Research Article: The Role of Risk Proximity in the Beliefs and Behaviors Related to Mosquito-Borne Diseases: The Case of Chikungunya in French Guiana

Date Published: August 02, 2017

Publisher: The American Society of Tropical Medicine and Hygiene

Author(s): Claude Flamand, Camille Fritzell, Pauline Obale, Philippe Quenel, Jocelyn Raude.

http://doi.org/10.4269/ajtmh.16-1028

Abstract

Human behaviors are increasingly recognized to play a key role in the spread of infectious diseases. Although a set of social and cognitive determinants has been consistently found to affect the adoption of health protective behaviors aiming to control and prevent a variety of infections, little is currently known about the ecological drivers of these behaviors in epidemic settings. In this article, we took advantage of the outbreak of chikungunya, a reemerging mosquito-borne disease, that occurred in French Guiana in 2014–15 to test empirically the assumption proposed by Zielinski-Gutierrez and Hayden that the proximity of the disease and perceptions of the natural environment may considerably shape public response to an emerging health threat. To achieve this, a cross-sectional survey was conducted among high school students of the region (N = 1462) at an early stage of the epidemic. Surprisingly, spatial analysis of the collected data leads to counterintuitive results as the participants who lived in the most affected area expressed less concern about the disease and practiced preventive behaviors less frequently than did other participants. These paradoxical results may be attributed to the possible activation of risk denial processes which have previously been observed in the risk perception literature, and described by several social and psychological defensiveness theories.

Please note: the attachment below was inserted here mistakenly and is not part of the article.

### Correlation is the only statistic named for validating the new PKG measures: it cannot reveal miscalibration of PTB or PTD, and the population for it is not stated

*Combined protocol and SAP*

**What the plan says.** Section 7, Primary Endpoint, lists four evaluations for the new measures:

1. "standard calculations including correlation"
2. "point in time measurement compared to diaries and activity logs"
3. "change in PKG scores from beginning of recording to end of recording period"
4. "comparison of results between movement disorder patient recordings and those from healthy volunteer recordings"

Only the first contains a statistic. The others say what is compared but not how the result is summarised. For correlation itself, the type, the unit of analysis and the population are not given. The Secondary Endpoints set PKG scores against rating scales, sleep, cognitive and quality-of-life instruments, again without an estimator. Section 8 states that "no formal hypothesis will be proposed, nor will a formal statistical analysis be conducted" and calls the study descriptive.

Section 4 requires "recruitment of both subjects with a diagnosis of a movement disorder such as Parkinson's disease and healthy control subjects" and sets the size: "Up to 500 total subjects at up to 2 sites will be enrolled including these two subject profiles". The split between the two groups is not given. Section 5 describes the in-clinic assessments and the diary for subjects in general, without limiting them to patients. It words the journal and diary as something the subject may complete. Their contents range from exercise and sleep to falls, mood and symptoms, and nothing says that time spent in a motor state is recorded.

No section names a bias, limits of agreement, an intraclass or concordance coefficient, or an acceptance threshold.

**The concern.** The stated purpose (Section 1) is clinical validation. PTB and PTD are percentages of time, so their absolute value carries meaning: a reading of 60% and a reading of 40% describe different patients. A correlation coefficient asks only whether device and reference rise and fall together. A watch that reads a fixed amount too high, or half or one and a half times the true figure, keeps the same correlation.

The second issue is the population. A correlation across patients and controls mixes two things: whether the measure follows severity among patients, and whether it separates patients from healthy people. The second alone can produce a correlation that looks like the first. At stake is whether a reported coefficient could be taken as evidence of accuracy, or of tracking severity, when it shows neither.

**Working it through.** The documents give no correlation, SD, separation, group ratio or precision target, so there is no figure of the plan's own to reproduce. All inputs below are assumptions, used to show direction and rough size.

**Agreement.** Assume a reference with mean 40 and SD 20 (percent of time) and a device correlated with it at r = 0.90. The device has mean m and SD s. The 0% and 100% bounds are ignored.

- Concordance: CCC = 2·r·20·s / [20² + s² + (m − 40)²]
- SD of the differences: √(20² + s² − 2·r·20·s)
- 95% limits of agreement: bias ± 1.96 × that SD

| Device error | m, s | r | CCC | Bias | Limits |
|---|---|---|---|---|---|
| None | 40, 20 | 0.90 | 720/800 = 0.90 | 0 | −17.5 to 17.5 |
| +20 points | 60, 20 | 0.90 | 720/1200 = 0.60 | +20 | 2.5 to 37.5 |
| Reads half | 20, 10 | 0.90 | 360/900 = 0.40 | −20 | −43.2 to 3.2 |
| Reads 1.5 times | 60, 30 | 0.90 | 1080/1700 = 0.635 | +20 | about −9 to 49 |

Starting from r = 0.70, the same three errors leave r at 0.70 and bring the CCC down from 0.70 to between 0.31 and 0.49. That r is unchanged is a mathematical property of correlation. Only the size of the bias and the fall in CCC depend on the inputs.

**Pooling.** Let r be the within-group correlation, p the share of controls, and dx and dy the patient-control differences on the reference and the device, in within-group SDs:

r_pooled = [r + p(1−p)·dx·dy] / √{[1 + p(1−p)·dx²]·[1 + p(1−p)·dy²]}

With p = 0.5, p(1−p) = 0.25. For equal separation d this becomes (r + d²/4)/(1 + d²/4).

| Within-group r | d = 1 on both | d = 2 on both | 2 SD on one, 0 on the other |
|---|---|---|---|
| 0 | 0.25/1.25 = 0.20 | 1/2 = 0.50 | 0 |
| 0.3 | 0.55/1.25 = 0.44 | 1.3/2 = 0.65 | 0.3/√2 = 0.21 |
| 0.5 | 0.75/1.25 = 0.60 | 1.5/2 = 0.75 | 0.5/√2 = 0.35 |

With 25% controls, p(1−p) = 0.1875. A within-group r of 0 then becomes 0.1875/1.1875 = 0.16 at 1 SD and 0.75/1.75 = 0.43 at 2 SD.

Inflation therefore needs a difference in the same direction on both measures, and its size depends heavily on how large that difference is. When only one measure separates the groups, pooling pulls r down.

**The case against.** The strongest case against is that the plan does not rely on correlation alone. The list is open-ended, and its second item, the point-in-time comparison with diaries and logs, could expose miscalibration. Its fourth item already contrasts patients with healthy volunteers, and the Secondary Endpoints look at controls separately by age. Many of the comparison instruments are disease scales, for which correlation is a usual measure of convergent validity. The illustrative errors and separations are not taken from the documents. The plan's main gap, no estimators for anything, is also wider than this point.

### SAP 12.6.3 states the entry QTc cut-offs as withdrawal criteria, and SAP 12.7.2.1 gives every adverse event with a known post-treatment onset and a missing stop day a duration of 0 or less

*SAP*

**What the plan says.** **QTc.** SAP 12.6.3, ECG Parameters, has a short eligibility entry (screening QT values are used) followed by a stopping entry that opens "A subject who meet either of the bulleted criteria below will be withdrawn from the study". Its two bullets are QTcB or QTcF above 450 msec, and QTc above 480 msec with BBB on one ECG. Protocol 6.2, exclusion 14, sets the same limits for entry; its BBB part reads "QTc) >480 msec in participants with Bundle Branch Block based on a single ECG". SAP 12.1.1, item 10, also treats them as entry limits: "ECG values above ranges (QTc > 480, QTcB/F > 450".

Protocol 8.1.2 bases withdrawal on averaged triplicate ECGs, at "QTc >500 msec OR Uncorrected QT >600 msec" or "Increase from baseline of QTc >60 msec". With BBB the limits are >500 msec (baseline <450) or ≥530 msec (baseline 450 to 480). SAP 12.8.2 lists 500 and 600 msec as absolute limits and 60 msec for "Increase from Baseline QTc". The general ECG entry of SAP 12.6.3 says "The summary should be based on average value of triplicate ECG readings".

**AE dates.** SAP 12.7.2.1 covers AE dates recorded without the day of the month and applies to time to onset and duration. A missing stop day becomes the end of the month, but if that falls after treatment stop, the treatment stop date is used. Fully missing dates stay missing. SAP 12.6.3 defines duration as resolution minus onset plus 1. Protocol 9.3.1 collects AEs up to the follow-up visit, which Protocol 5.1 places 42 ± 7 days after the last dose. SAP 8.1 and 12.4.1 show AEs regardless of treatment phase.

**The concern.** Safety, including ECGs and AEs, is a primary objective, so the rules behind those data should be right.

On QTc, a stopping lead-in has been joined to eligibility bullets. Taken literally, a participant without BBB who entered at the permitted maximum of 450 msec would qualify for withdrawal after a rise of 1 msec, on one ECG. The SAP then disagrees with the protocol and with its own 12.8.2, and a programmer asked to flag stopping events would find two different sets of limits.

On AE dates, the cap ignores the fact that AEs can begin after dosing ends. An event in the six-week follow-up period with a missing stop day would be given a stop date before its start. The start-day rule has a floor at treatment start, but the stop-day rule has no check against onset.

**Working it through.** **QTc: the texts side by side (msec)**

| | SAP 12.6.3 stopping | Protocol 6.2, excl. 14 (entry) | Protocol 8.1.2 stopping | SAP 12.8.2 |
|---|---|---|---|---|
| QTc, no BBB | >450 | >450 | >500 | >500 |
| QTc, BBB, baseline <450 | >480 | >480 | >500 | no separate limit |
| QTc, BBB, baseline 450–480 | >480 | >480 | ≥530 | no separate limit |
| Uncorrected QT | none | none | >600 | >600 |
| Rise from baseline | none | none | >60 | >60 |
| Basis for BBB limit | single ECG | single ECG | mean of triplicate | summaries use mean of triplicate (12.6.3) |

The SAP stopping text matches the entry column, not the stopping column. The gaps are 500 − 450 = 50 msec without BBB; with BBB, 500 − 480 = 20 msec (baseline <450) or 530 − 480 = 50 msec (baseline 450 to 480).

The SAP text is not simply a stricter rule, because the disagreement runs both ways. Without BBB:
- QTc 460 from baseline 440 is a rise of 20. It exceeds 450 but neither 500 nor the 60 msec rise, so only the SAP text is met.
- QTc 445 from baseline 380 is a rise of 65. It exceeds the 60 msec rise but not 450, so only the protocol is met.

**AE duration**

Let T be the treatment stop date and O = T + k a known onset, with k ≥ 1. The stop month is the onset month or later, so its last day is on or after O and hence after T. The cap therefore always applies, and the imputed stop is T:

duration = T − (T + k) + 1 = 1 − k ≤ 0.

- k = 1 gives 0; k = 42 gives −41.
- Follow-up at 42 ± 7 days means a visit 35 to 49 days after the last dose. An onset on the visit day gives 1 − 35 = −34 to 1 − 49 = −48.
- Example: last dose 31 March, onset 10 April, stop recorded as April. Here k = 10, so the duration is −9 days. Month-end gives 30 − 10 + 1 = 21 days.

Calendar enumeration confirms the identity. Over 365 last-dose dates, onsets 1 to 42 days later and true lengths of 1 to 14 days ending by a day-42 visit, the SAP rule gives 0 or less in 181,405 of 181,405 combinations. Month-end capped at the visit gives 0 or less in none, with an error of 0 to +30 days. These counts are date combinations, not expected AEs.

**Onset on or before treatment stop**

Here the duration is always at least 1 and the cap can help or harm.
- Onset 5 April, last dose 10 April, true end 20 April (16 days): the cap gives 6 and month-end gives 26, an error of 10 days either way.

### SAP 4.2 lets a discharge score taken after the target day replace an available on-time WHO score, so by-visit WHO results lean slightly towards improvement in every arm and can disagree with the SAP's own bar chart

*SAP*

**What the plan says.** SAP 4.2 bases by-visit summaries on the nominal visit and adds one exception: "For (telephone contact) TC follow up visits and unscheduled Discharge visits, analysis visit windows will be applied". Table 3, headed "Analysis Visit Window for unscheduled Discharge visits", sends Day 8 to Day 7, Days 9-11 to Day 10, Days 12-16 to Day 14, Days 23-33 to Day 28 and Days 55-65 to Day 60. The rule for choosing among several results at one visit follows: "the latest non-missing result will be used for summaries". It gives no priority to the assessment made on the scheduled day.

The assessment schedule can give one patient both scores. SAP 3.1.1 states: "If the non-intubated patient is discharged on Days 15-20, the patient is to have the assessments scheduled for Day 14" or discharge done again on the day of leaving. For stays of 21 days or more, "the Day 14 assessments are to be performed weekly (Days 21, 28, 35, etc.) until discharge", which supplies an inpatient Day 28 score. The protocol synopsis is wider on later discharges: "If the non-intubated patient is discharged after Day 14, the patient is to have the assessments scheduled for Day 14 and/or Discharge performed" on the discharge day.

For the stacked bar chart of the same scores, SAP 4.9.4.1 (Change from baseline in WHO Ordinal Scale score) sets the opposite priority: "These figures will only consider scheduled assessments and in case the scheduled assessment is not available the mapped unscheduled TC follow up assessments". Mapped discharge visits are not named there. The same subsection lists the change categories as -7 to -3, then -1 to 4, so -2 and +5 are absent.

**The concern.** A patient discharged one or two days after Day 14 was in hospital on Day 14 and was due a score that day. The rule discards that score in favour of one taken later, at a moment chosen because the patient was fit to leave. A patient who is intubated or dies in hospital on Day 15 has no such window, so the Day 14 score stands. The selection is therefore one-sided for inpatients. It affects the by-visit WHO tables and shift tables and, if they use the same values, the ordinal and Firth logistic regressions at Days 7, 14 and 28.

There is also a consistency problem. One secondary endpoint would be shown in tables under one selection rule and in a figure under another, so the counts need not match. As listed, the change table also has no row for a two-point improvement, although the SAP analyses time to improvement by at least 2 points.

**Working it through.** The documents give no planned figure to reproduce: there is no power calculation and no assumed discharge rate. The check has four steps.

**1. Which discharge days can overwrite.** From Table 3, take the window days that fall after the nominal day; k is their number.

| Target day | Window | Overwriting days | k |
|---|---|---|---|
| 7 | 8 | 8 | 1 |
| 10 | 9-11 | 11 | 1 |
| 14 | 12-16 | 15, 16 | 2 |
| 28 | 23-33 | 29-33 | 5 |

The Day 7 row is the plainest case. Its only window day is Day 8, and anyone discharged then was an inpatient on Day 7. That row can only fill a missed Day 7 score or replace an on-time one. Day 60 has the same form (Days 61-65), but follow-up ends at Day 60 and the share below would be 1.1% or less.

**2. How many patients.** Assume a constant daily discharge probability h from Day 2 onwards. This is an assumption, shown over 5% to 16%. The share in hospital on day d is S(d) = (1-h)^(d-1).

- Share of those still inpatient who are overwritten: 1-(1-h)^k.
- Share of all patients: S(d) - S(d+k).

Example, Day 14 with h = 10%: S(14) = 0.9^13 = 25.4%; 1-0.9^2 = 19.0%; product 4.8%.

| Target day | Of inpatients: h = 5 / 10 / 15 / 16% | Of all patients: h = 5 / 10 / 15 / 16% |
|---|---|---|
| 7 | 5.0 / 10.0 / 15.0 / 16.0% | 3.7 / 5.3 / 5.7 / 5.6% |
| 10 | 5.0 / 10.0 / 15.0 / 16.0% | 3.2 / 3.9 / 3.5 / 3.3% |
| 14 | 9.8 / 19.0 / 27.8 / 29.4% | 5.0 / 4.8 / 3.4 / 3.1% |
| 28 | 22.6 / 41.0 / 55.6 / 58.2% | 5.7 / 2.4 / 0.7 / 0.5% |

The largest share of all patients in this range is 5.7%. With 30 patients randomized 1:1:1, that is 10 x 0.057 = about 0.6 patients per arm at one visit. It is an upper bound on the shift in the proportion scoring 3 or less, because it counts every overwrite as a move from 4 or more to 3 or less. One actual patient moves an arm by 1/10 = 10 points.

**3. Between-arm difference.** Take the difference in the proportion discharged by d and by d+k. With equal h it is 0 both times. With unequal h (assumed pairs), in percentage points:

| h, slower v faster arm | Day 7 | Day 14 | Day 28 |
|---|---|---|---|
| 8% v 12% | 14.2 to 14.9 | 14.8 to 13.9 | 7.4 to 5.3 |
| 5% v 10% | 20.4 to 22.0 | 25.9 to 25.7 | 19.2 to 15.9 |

Partial Text

Emerging and reemerging mosquito-borne diseases such as dengue fever, chikungunya, and zika represent a growing public health threat to tropical countries, especially American and Caribbean countries where a great number of large scale epidemics have been documented in recent years.1,2 In French Guiana, where the dengue virus has been responsible for several outbreaks over as many decades,3–5 a few locally acquired cases of chikungunya were reported in February 2014.6 Indeed, six biologically confirmed cases and 12 suspected cases were detected in Kourou municipality within a 200-m radius between February 19 and 27, confirming the first localized chain of chikungunya transmission in the American continent. The introduction and emergence of this new virus quickly triggered the implementation of various public health interventions including vector control, and awareness and prevention campaigns conducted by local health authorities. In the month following this first warning, the epidemiologic situation gradually evolved, as the number of clusters increased across the region.7 This led the public health authorities to implement the same control vector plan as for dengue fever.